×

Town: No ballot review needed

  • Jaffrey's Select Board spoke to resident Deborah Sumner during Monday's meeting. Sumner was asking if the board would let her recount two races from the November 2016 election. Staff photo by Nicholas Handy



Monadnock Ledger-Transcript
Thursday, March 16, 2017

Jaffrey’s Select Board has stood pat on its opinion to not allow a Jaffrey resident to to review ballots from the November 2016 election.

Deborah Sumner met with the Select Board on Monday to discuss the possibility of reviewing ballots from the governor and U.S. senate races from November, on the grounds that the ballot counting machines could have been tampered with. All three selectmen gave their opinion, echoing their lack of support for Sumner’s hand-count request. 

“Unless there is some reason for a recount, we will not have one,” said Select Board chair Don MacIsaac. “We have no evidence that a recount is needed.”

Sumner didn’t agree with the board’s opinion, saying the evidence of potential fraud was in the ballots, hence her reasoning for the recount. Sumner said the recount could be used as a potential deterrent to ensure that people would not attempt to mess with the voting machines. 

“When I talk to ordinary people, they understand it,” said Sumner. “It’s a computer, it’s a good idea to do a check.”

MacIsaac pointed out that the machines are checked before voting and there has been no evidence of tampering in the past. Furthermore, MacIsaac and the other selectmen took issue with Sumner’s request, saying it was built on the premise of conspiracy theories and could undermine public trust in town government. 

“I’ve never seen a reason to doubt the outcome of the computer results,” said Selectman Frank Sterling. “Anytime we’ve done a recount, things have been right on the money.”

The board accepted a $20,000 asset management planning grant after a public hearing. The grant money, which will be paired with $25,000 in town funds, will pay for an asset management plan for the town’s vertical water assets, which includes the Water Department’s facilities.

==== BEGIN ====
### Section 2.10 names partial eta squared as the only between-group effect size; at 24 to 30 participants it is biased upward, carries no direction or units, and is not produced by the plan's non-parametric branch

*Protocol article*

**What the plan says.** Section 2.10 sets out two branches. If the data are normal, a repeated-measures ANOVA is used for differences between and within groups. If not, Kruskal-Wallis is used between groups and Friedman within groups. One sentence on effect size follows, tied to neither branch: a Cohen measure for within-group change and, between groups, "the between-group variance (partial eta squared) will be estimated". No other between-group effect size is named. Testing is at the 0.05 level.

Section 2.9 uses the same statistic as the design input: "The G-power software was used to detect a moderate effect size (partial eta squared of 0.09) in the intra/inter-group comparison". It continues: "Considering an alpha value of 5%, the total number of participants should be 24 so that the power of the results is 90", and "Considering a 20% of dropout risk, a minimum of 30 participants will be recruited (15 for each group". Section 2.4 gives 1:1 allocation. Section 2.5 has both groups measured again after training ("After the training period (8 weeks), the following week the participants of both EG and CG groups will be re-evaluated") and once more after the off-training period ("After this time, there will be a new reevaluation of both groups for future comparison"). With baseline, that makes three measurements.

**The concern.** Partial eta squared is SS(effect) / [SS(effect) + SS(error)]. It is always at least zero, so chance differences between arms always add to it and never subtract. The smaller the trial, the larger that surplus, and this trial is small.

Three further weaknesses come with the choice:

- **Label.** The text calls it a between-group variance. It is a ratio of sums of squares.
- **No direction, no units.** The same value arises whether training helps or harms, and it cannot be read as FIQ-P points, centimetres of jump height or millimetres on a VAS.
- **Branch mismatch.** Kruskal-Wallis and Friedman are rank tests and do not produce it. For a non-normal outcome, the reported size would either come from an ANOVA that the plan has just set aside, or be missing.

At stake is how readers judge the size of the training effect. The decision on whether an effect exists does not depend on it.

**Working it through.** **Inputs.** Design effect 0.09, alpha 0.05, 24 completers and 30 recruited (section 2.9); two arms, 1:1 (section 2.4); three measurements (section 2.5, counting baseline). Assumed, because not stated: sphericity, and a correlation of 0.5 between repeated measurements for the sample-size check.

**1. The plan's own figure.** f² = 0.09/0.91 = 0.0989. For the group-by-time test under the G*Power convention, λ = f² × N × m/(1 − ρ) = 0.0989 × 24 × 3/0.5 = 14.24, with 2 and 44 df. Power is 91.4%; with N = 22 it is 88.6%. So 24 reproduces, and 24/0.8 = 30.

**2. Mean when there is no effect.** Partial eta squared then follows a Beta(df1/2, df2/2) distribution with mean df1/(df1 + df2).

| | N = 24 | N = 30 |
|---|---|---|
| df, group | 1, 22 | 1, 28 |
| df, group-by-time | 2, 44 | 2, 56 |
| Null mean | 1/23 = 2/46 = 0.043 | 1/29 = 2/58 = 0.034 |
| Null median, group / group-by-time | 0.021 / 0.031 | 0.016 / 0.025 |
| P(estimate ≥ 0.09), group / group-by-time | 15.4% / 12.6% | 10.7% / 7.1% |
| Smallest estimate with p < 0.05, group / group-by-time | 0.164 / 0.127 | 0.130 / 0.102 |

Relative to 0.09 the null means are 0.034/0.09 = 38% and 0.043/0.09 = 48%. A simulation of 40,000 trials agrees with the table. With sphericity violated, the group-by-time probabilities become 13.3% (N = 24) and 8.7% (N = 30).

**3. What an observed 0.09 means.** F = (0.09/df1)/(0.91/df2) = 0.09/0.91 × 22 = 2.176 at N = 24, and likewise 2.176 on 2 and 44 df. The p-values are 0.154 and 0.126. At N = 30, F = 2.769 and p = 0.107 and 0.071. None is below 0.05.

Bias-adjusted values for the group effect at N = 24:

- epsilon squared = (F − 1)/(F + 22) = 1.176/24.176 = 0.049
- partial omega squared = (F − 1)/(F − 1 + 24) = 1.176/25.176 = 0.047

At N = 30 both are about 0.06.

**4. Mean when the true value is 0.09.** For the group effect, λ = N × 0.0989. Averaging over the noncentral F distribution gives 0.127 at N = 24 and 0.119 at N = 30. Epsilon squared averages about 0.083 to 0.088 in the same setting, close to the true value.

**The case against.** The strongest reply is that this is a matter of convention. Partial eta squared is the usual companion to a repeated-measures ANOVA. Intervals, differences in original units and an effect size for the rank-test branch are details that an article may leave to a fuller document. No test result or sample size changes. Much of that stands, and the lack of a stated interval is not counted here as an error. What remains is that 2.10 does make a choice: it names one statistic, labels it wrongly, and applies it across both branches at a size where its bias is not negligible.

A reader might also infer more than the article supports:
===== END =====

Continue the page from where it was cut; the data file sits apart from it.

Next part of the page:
DPW Director Randy Heglin said at the meeting that the town completed a similar study in 2014 for the Water Department’s horizontal assets, which includes the department’s infrastructure. The plan will help the department prioritize upgrades and will include a 10-year plan. The grant is a NH DES grant. 

Selectmen decided not to have any increases in the town’s water or sewer rates this year. For the past two years, the town had increased the water rates by two-percent and the sewer rates by one-percent. 

No abutters showed up for a discussion on the potential Cheshire Road discontinuance, which is a warrant article on this year’s ballot. D.D. Bean and Sons Director Mark Bean told the board that if the road isn’t discontinued, his company might not be able to get insurance on the road as the road and tunnel underneath it are in a state of disrepair. Bean said repairs would be expensive to bring the road up to snuff. 

The board met with resident Randy Christmas, who is asking the town to create a plan or policy specific to drainage. 

The board told Christmas that the Planning Board will work to create a plan or policy, but admitted that it might not be all that high on the board’s priority list at this time. 

Nicholas Handy can be reached at 924-7172 ext. 235 or nhandy@ledgertranscript.com. He is also on Twitter @nhandyMLT.